California Pre-employment Drug Testing: What You Need to Know

Aug 5, 2019

In 2019, pre-employment drug testing has become common procedure. If you are currently job searching, you should expect that you will be drug tested before beginning work at a new job. Typically, testing is done after a conditional offer has been made and before the first day of work. Applicants agree to be tested as a condition of employment and are not hired if they fail to produce a negative test.

California drug testing laws specify that this is only legal if the employer is making the same conditional offers to other applicants for similar job postings. It cannot be done on a case-by-case basis for similar jobs. An employer doesn’t get to decide a potential hire might be on drugs and thus make that person’s offer conditional while another person doing the same job is not subjected to a drug test.

Why do employers test for drugs?

Drug testing is necessary for employers to promote and maintain a safe and healthy work environment.

It is obvious that you wouldn’t want to hire someone who could be under the influence to operate heavy machinery.

However, employers also want a conducive work environment. Individuals testing positive for drug abuse may exhibit decreased productivity, poor morale, and possibly worse.

Some of the goals of employers in performing drug testing include:

  • Complying with Federal and State regulations;
  • Detering the hiring of applicants who consume illegal substances;
  • Discourage employees from alcohol and drug substance abuse;
  • Identifying and assisting any employees with substance abuse problems;
  • Instilling confidence to the public that the organization’s members are performing their work safely

How do employers perform drug testing in California?

The most common form of drug testing is urine analysis.

This can be performed at any site selected by the employer, although many employers take steps to ensure the test is not tampered with.

Once a sample is collected, it is then sent off to a drug testing laboratory for analysis.

Typically, employers outsource drug testing to laboratories that are certified by the Substance Abuse and Mental Health Services Administration (SAMHSA), which is part of the U.S. Department of Health and Human Services (DHHS). However, this is only a requirement for government agencies and not for private organizations.

Below are certain procedures required by SAMHSA’s guidelines to ensure accuracy and validity of the testing process according to datia.org:

  • Chain of Custody: A chain-of-custody form is used to document the handling and storage of a sample from the time it is collected until the time it is disposed.  It links an individual to his or her sample and is written proof of all that happens to the specimen while at the collection site and the laboratory.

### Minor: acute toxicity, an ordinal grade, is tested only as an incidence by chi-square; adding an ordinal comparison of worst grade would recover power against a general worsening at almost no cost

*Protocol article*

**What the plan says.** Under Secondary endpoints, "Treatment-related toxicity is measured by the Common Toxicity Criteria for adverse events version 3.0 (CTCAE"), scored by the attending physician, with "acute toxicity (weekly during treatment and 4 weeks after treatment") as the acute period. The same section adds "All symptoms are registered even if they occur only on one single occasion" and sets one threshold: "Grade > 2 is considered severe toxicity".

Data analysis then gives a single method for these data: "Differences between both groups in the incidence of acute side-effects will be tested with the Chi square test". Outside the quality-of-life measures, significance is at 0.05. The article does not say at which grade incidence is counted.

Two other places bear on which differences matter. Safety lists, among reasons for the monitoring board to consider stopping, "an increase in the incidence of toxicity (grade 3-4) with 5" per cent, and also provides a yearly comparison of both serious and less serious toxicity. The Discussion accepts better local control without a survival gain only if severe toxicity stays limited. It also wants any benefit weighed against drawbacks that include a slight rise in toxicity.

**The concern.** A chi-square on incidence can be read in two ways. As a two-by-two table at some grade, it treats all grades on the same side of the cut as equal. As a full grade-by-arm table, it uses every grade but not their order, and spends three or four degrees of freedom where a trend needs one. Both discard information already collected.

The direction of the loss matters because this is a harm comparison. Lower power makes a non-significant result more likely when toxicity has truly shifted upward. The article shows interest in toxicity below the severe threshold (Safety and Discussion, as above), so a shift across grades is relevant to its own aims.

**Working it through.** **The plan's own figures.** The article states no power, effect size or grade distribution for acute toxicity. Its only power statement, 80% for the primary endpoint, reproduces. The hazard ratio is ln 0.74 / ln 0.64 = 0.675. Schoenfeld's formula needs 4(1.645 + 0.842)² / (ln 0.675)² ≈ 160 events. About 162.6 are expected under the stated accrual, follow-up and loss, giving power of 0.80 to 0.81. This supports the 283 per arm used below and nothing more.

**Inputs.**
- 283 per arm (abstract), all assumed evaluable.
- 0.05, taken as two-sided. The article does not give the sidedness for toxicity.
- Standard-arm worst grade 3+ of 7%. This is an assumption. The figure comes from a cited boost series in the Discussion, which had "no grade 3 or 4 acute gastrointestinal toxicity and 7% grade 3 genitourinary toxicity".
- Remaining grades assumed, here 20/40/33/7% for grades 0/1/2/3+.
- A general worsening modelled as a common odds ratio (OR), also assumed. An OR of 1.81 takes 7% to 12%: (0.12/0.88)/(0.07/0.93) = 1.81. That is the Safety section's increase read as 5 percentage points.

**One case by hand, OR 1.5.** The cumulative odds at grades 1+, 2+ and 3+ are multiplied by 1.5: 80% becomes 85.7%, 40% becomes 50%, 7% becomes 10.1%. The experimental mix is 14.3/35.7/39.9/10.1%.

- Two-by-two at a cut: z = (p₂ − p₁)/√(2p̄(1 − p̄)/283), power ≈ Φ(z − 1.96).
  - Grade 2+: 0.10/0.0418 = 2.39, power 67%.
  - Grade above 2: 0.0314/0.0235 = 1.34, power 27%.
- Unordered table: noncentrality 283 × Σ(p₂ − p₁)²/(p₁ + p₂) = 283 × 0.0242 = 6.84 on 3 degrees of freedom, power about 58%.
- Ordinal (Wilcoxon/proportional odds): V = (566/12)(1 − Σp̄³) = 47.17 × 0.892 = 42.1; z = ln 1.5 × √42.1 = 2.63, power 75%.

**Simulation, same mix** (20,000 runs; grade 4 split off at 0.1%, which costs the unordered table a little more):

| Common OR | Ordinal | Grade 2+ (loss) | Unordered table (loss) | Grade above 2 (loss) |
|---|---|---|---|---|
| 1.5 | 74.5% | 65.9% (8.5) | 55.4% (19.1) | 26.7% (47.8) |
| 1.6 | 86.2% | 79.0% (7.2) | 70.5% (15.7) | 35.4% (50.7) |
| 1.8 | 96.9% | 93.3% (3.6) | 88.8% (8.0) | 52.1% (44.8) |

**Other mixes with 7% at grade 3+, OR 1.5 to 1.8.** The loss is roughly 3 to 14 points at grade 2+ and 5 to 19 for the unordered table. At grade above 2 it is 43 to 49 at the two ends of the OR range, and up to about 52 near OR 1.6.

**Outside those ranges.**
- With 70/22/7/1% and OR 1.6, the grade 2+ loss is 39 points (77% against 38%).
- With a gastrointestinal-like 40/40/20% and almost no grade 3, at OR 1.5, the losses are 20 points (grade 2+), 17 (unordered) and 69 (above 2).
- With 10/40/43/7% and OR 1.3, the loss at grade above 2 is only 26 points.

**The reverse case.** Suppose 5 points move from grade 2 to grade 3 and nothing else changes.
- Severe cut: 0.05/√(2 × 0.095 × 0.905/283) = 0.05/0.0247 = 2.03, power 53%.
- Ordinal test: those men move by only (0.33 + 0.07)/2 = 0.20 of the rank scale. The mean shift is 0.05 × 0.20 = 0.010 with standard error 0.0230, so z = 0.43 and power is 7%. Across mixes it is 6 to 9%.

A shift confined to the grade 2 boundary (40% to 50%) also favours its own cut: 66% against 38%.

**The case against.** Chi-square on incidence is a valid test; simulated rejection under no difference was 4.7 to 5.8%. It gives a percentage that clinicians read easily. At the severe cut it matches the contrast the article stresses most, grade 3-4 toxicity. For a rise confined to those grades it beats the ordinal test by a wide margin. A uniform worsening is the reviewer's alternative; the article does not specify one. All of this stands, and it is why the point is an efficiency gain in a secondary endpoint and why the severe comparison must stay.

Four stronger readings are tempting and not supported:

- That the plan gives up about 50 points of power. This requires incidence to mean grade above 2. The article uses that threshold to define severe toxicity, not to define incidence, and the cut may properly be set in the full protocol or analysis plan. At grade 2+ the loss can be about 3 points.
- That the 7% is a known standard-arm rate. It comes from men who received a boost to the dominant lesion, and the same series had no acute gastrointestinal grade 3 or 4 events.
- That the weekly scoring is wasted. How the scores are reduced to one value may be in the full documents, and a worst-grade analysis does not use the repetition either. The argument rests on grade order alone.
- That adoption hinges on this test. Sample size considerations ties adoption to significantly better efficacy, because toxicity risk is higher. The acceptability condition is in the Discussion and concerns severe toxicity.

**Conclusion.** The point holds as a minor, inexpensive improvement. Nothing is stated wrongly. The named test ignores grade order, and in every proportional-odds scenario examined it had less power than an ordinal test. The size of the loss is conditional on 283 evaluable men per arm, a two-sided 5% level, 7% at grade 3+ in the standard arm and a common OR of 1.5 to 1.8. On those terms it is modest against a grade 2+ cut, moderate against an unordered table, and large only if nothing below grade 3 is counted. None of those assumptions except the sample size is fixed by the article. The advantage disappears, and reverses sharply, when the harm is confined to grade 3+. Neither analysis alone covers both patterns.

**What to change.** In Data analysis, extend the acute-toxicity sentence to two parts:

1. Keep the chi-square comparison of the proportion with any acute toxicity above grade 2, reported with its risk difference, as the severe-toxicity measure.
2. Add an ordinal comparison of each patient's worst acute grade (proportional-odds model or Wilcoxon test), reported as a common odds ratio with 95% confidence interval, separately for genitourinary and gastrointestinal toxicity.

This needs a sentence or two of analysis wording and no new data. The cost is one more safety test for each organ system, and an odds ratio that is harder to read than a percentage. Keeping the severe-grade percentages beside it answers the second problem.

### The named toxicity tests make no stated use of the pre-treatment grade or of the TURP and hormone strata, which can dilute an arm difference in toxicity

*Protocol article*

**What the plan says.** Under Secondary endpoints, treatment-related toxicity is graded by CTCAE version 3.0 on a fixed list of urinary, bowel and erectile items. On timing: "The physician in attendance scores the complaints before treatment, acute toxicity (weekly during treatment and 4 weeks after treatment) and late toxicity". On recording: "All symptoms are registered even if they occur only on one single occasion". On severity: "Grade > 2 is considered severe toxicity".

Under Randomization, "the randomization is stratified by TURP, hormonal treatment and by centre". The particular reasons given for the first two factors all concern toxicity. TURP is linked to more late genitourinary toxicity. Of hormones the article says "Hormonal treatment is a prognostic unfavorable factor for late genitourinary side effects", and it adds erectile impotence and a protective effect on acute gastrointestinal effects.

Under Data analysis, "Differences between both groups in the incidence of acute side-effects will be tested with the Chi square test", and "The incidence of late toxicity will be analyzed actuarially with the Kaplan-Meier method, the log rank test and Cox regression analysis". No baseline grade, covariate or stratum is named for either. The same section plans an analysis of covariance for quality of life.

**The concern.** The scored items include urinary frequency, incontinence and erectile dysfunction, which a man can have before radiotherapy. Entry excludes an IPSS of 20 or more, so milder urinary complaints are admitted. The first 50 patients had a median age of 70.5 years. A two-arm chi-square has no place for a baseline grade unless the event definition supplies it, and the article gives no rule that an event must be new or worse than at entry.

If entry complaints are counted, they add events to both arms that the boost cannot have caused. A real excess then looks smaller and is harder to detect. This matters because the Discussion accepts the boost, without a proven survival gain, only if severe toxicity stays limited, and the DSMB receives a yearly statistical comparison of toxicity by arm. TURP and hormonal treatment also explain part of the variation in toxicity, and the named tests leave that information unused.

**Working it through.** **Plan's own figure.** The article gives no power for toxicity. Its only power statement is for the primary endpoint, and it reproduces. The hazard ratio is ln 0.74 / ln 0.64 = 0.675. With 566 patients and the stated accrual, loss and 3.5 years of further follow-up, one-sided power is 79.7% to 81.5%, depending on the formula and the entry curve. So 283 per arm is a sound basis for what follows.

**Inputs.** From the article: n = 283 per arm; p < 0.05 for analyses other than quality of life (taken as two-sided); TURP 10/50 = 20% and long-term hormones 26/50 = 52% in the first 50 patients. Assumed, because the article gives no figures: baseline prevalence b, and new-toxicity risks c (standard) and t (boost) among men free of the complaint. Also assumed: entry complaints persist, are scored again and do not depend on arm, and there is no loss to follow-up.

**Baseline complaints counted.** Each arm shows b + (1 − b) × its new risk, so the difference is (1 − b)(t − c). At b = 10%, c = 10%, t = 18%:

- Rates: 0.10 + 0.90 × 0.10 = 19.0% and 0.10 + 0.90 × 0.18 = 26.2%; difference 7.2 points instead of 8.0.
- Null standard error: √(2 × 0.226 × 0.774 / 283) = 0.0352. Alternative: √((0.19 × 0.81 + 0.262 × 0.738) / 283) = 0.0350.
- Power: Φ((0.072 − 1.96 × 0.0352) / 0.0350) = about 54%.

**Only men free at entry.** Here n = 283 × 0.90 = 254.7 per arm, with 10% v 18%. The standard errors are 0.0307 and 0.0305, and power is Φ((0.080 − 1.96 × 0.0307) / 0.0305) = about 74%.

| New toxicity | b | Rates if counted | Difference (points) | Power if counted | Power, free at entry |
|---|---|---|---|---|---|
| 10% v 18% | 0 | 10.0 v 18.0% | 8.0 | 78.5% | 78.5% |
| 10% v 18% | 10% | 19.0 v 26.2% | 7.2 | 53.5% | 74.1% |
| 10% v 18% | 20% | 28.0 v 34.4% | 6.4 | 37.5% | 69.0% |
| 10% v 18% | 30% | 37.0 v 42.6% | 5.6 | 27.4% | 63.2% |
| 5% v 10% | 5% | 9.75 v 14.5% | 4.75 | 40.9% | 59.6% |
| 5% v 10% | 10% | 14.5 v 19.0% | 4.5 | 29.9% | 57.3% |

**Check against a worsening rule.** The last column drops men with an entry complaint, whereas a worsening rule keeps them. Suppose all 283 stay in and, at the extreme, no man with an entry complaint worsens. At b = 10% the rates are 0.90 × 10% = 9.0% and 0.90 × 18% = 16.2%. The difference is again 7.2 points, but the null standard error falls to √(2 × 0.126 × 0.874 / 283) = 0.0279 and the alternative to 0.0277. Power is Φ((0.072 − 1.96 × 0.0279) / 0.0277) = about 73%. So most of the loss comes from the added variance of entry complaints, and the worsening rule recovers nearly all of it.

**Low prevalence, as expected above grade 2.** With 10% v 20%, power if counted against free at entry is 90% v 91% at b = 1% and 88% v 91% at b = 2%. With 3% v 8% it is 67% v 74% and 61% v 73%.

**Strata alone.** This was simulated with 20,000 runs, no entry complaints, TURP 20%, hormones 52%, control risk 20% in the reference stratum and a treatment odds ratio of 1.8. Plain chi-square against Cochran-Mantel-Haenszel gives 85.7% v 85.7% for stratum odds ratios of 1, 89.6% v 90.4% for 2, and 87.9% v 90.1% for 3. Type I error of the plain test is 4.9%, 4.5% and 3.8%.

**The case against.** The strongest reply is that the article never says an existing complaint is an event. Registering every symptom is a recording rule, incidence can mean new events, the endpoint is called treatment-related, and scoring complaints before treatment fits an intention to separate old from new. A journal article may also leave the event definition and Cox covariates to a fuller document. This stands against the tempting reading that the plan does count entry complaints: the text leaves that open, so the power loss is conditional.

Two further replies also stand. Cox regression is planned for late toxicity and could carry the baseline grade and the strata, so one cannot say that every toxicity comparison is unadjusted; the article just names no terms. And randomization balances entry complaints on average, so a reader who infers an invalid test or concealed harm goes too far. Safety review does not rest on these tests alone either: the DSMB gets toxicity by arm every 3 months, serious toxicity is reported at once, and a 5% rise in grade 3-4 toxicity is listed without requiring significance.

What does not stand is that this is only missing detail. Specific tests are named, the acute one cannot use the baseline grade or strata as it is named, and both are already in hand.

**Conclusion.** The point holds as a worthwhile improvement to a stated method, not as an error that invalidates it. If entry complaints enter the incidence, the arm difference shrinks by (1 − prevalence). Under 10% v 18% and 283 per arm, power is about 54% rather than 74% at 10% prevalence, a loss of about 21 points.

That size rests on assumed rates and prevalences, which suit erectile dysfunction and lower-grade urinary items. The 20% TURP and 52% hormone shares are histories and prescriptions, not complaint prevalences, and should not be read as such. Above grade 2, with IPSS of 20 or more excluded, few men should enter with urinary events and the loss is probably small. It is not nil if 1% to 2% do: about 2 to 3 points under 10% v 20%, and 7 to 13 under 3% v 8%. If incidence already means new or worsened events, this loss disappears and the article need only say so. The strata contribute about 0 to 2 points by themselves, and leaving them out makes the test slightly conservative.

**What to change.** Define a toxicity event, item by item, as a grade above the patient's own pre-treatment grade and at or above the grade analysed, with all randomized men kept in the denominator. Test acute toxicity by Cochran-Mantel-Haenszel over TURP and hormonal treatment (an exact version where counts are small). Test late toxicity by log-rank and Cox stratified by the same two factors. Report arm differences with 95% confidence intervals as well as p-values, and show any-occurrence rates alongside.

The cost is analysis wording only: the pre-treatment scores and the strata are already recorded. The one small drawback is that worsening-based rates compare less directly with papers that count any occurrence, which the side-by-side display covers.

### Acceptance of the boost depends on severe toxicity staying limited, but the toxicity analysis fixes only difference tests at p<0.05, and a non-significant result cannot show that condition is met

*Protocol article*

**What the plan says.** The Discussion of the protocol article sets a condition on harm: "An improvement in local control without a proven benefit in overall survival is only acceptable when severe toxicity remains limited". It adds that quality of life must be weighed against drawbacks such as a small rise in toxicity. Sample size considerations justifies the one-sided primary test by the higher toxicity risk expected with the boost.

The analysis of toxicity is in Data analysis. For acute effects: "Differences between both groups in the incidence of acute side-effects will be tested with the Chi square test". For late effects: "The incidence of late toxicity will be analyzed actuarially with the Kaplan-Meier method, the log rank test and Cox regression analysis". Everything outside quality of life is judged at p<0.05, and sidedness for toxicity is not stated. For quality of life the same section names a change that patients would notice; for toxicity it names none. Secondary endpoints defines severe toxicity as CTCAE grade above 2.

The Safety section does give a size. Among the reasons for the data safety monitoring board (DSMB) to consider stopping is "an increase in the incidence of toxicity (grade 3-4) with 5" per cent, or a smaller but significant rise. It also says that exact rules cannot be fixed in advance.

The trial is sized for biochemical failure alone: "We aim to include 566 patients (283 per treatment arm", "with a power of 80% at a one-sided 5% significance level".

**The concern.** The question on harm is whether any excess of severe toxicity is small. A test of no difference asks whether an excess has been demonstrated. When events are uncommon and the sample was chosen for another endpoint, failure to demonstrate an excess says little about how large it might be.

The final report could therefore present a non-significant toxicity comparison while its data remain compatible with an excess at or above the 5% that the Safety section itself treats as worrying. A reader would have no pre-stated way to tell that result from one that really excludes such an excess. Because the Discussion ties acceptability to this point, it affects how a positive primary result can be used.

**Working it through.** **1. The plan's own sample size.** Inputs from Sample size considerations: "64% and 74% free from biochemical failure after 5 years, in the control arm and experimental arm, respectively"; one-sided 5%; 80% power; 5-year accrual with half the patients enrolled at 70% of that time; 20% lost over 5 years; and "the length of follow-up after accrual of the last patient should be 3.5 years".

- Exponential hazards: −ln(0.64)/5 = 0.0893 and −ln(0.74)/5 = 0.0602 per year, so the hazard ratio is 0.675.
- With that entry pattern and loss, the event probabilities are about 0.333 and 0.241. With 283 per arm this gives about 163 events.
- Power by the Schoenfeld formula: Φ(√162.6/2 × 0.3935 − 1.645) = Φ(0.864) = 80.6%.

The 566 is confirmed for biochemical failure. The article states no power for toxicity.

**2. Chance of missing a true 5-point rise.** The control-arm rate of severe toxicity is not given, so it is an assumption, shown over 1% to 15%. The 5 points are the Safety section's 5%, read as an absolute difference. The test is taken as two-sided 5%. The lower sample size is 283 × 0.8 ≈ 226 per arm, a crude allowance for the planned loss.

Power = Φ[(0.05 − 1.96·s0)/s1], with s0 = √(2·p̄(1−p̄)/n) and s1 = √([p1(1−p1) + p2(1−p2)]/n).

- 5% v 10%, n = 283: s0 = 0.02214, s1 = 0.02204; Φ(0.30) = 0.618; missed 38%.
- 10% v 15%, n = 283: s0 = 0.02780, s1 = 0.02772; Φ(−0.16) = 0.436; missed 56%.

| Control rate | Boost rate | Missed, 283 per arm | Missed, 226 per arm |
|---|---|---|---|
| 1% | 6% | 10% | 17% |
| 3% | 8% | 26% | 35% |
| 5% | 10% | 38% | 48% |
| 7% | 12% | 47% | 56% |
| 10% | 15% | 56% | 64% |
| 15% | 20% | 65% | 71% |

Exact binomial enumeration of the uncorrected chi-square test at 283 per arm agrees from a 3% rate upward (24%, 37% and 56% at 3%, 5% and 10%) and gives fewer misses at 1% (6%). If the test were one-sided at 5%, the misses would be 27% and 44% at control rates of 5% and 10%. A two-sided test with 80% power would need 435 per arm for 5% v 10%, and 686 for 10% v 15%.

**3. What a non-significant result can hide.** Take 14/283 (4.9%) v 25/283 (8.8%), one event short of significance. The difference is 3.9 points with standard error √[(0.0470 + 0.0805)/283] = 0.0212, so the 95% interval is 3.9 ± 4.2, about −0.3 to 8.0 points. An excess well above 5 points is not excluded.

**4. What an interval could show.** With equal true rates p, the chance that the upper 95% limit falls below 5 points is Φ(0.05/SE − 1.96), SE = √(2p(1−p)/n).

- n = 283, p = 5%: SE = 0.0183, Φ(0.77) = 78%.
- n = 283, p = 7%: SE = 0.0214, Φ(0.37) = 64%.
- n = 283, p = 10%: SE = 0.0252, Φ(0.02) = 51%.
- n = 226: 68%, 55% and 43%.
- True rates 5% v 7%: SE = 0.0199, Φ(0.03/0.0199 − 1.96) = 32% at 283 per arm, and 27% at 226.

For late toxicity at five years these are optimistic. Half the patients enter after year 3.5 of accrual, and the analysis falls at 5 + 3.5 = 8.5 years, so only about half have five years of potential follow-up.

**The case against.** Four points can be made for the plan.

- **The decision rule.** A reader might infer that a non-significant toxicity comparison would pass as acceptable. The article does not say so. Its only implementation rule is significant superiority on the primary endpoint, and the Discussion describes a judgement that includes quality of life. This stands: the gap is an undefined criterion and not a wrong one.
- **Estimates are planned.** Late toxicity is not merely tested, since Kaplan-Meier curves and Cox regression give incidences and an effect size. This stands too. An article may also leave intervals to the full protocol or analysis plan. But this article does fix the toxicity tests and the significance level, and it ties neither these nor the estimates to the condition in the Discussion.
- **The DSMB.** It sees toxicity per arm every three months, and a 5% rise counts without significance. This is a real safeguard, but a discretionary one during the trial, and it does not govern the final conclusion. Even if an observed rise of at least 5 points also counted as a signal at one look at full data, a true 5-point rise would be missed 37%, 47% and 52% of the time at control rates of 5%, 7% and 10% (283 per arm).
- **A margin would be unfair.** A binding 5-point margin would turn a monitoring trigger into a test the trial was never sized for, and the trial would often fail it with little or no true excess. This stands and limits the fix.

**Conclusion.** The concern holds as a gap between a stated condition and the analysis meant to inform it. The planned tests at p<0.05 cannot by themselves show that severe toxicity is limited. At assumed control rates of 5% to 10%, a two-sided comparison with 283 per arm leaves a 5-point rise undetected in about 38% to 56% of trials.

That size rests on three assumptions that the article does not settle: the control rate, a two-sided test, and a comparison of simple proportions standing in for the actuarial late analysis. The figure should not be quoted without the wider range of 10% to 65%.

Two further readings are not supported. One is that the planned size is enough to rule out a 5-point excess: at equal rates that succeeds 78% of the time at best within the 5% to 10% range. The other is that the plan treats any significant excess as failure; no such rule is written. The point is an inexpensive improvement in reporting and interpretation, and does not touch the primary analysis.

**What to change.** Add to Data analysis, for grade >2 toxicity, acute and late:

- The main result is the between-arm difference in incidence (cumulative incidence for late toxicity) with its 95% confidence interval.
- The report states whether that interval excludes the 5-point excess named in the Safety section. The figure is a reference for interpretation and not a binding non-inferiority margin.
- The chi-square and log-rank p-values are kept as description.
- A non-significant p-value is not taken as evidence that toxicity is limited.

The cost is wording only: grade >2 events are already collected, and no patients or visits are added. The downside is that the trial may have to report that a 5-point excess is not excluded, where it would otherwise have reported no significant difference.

• Initial Screen: The first analysis done on a sample is called an initial screen.  This one test alone is not always accurate or reliable; there is a possibility of a false positive.  Thus, in the event that the initial screen is positive, a second confirmatory test should be done.
  • Confirmation Test:  A second, confirmation test (by gas chromatography/mass spectrometry or GC/MS) is highly accurate and provides specificity to help rule out any false positives (mistakes) from the initial screen.  For a test result to be reported as positive, the initial screen and confirmation test results must agree.
  • Split Sample:  A split sample is created when an initial urine sample is split into two.  One sample is used for the initial screen and, if positive, the second sample is used for the confirmation test.  If there is a positive result, the individual being tested may request the confirmation test be done at a different laboratory.  DOT’s alcohol and drug-testing regulations require all tests be performed using a “split sample” collection process.

Besides urine analysis, there are other, less commonly used procedures organizations can use to test for drugs, including:

  • blood drug tests
  • alcohol breath tests
  • hair drug tests
  • sweat drug screens
  • saliva drug screens

Legal claims arising from drug testing

Drug testing can give rise to several types of legal claims. Examples include:

  • Invasion of privacy. Employers sometimes are in violation of various privacy laws if they make private health information public. Additionally, the conducting of the drug testing itself sometimes leads to invasion of privacy claims if the employer requires the test be done in front of someone or has the person surveilled in some way.
  • Disability discrimination. Individuals on prescribed medications for a disability are protected by the Americans with Disabilities Act (ADA). Some of these may turn up on drug tests. Some prescribed drugs also would otherwise be illegal, such as opiates. If an applicant is declined employment due to a positive pre-employment drug test when the drug they tested positive for was a legally prescribed medication for a disability, the organization could be liable.
  • Discrimination. If an employer is singling out who they have tested, for example by race, gender, age, or religion, they would be opening themselves up to a discrimination claim.
  • Defamation. In the event an employer publicizes the fact that an applicant tested positive beyond those who have a need to know, the applicant would have a strong case against the employer.

Los Angeles Employment Attorneys

If you feel a potential employer has violated your rights, contact the Los Angeles employment attorneys at Rastegar Law Group today to setup a free and confidential case evaluation.

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